Q: How can I convert my Velocity Blunt 29er wheels to tubeless?
A: Velocity Blunt 29er rims are an underrated rim, with a nice width at 28 mm, providing a nice “ballooning” tire for a plush ride. However, many people have had some trouble converting these rims to tubeless. Luckily, there is an easy solution that is pretty bombproof.
When first attempting to convert this wheelset to tubeless, I contacted Stan’s to find out what rim strip I should purchase to convert to tubeless as I had always used Stan’s before with previous wheels. I also had a Stan’s 29er rim strip laying around, and realized it wouldn’t work without some “help.” The response I got from Stan’s was to use their Freeride Rim Strip. However, upon further research, I decided to go another direction and use the Bontrager strips instead. Not only are the Bontrager valves better than the Stan’s, but the strips “snap” into place like they were made for the Velocity rims. I was truly impressed. Here is what you do:
1) Purchase the Bontrager 29er rim strips from Trek (don’t forget to add the valve stems) for $9.99 a strip and $4.99 a valve.
2) Attach the rim strip and valve to the rim. When you “snap” these strips into place, they fit very snug, so be sure to line up the valve stem/hole before you snap them into place.
4) If you have never done a tubeless conversion before, you should watch this video. Even if you have, it is a nice refresher. Repetition is the mother of skill.
5) Following is some tips that I have learned from doing numerous tubeless conversions and the tricks I used for this particular conversion.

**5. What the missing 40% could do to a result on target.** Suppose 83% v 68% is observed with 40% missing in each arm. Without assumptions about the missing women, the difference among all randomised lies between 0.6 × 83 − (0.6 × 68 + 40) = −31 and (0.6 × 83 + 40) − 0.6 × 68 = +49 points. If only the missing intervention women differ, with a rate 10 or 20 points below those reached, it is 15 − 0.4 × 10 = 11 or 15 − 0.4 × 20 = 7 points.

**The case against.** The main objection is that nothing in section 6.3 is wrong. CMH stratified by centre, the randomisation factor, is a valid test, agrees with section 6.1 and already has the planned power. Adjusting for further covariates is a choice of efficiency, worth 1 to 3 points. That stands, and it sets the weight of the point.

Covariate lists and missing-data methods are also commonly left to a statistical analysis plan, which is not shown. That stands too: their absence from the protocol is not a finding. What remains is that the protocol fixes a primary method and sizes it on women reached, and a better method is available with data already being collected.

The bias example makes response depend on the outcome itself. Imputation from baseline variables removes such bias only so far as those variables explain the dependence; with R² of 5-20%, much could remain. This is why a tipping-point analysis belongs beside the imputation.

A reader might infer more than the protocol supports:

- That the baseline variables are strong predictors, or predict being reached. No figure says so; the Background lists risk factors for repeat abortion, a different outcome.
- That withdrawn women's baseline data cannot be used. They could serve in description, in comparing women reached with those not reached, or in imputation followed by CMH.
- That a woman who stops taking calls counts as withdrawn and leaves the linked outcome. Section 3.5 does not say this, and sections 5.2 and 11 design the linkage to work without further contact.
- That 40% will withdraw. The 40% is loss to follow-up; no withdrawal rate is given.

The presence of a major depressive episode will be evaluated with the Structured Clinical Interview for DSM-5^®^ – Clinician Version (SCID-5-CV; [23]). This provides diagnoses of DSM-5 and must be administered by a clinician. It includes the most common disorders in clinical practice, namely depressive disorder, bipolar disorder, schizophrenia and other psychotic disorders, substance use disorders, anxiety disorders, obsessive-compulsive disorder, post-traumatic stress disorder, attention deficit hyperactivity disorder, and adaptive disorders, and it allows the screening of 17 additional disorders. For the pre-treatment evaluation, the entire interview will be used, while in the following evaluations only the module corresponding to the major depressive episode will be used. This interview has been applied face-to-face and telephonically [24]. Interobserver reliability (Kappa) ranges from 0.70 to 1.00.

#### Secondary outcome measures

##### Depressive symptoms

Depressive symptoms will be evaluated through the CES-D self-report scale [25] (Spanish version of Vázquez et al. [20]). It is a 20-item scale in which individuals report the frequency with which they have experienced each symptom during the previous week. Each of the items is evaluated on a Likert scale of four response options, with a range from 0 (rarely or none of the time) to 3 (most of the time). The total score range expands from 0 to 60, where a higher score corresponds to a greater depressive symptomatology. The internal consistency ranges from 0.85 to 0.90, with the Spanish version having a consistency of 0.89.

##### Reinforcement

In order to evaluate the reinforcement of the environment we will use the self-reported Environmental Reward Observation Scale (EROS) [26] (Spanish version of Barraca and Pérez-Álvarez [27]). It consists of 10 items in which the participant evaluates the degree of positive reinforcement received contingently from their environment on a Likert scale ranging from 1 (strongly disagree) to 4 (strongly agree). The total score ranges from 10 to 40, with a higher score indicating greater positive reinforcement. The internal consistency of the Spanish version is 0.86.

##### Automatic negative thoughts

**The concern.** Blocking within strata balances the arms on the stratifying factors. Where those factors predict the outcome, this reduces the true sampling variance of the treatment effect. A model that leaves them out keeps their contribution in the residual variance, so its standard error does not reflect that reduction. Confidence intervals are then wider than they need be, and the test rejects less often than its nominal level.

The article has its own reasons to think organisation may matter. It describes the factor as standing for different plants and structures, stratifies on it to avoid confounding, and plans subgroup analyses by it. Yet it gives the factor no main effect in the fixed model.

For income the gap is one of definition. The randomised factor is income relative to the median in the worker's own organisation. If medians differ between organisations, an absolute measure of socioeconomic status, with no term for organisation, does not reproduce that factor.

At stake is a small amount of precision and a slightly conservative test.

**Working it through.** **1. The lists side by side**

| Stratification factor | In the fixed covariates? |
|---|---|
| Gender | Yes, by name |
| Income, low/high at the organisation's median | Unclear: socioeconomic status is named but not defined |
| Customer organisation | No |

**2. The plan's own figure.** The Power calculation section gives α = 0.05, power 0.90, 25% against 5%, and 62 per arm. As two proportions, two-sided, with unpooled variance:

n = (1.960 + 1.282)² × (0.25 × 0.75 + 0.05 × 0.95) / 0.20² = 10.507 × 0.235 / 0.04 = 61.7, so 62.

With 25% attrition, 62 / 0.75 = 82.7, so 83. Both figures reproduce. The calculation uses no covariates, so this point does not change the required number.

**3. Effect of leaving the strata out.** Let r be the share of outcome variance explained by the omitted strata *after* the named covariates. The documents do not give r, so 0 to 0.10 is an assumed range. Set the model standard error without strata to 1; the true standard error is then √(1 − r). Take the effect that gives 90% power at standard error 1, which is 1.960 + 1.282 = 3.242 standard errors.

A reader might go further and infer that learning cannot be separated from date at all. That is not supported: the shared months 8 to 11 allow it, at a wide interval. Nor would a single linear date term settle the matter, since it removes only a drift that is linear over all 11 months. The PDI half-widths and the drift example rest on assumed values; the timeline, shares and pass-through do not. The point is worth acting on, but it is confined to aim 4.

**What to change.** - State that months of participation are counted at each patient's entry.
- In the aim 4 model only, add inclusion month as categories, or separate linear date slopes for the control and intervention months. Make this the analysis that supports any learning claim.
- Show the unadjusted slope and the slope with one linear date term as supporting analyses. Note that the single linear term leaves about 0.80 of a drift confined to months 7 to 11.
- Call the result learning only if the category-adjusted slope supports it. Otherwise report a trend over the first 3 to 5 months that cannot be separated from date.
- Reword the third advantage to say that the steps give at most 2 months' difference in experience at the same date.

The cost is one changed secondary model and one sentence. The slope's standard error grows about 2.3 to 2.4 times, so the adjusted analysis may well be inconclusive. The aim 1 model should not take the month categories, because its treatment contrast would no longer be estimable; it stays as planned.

- If possible, ride for a week on your tires with tubes to help stretch/form/shape the tires.
- Take very light sand paper or Scotch-Brite, and gently remove the shine that is around the bead of the tire that most new tires have. This tip alone has made my life much easier on some tire/rim combinations.
- Remove the valve core when filling up the tire with air in this preferred order: air compressor, CO2, or hand pump. I have used all three and all can be used, it just depends on your tire/rim combination and each individual tire and rim as no two are 100% identical.
- For stubborn to mount tires, use/buy a tire jack. The [amazon-product region=”us” text=”Kool Stop Bead Jack” type=”text”]B001AYML7K[/amazon-product] is the best $12 you will ever spend if you mount a lot of stubborn tires. You can also use a hair dryer or throw the whole tire in the dryer to just make it a little more pliable and thus will prevent you from going Braveheart on your rim/tire.
I mounted a WTB WeirWolf on the front and it went on and sealed up very easily. It was one of the easiest tubeless conversions I have ever done. It holds air perfectly and loses maybe 2 psi a week.
The rear tire was a different story. I mounted a Geax Saguaro TNT . . . . .well, I tried to mount one . . . . for three hours, specifically. It was a typical case of small tire/big rim. I broke three tire levers and finally had to take it to the LBS, where it took three burly dudes, and some metal downhill tire levers the size of my arm to jimmy the tire on. Luckily there was no damage and it sealed right up and has held air as well as the front tire now. I attribute it to the fantastic Bontrager strips that feel like they were made for the Velocity Blunt rims. I really couldn’t be more happy with them.